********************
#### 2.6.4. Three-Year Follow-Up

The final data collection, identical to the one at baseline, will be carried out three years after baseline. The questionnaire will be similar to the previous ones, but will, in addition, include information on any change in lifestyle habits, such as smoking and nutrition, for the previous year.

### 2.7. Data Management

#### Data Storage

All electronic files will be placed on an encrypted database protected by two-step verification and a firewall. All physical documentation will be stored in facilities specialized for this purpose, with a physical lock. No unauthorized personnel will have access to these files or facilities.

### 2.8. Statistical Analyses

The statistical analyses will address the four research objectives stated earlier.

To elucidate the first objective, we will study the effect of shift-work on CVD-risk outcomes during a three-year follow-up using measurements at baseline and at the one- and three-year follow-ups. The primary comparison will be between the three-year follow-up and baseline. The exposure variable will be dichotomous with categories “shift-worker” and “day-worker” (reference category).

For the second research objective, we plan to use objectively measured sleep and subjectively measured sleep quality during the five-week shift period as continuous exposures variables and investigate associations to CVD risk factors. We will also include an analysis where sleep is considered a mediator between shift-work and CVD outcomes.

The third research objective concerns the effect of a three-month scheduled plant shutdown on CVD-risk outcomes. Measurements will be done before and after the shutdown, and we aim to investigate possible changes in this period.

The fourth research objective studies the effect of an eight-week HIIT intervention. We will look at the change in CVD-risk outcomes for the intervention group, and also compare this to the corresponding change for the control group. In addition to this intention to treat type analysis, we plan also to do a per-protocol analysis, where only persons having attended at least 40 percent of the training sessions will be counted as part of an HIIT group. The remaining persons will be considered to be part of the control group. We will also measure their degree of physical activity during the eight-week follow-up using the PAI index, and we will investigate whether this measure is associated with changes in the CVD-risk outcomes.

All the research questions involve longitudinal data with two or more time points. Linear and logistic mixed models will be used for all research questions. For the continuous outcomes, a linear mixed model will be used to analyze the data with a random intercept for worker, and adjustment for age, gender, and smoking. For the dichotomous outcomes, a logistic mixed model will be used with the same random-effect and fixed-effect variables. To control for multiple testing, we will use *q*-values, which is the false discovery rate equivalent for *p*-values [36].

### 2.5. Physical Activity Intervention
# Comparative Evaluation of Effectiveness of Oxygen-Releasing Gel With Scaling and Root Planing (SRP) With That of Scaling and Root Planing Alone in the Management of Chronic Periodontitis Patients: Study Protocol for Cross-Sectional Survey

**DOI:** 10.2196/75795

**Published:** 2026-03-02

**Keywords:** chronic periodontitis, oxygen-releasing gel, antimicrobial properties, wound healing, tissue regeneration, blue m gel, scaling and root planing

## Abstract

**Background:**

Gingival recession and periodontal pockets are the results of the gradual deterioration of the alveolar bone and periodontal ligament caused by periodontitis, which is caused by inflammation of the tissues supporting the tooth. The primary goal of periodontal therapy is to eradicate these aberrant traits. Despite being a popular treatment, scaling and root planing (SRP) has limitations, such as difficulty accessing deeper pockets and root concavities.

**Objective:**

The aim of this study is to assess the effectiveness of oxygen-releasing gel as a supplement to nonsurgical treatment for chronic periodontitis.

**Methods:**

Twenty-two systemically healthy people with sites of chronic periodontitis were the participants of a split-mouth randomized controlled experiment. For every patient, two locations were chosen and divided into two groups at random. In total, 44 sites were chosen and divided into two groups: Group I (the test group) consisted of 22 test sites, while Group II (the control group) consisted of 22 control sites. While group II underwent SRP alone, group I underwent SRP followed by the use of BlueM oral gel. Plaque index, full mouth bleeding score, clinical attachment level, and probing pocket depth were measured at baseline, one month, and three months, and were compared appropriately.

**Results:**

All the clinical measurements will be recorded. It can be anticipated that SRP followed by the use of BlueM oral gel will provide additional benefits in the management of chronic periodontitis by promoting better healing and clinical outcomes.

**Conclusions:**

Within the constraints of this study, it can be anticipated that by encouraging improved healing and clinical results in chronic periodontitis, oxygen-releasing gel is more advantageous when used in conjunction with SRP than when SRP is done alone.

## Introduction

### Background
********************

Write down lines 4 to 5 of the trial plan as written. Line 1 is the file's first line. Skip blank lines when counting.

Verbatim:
#### Data Storage

All electronic files will be placed on an encrypted database protected by two-step verification and a firewall. All physical documentation will be stored in facilities specialized for this purpose, with a physical lock. No unauthorized personnel will have access to these files or facilities.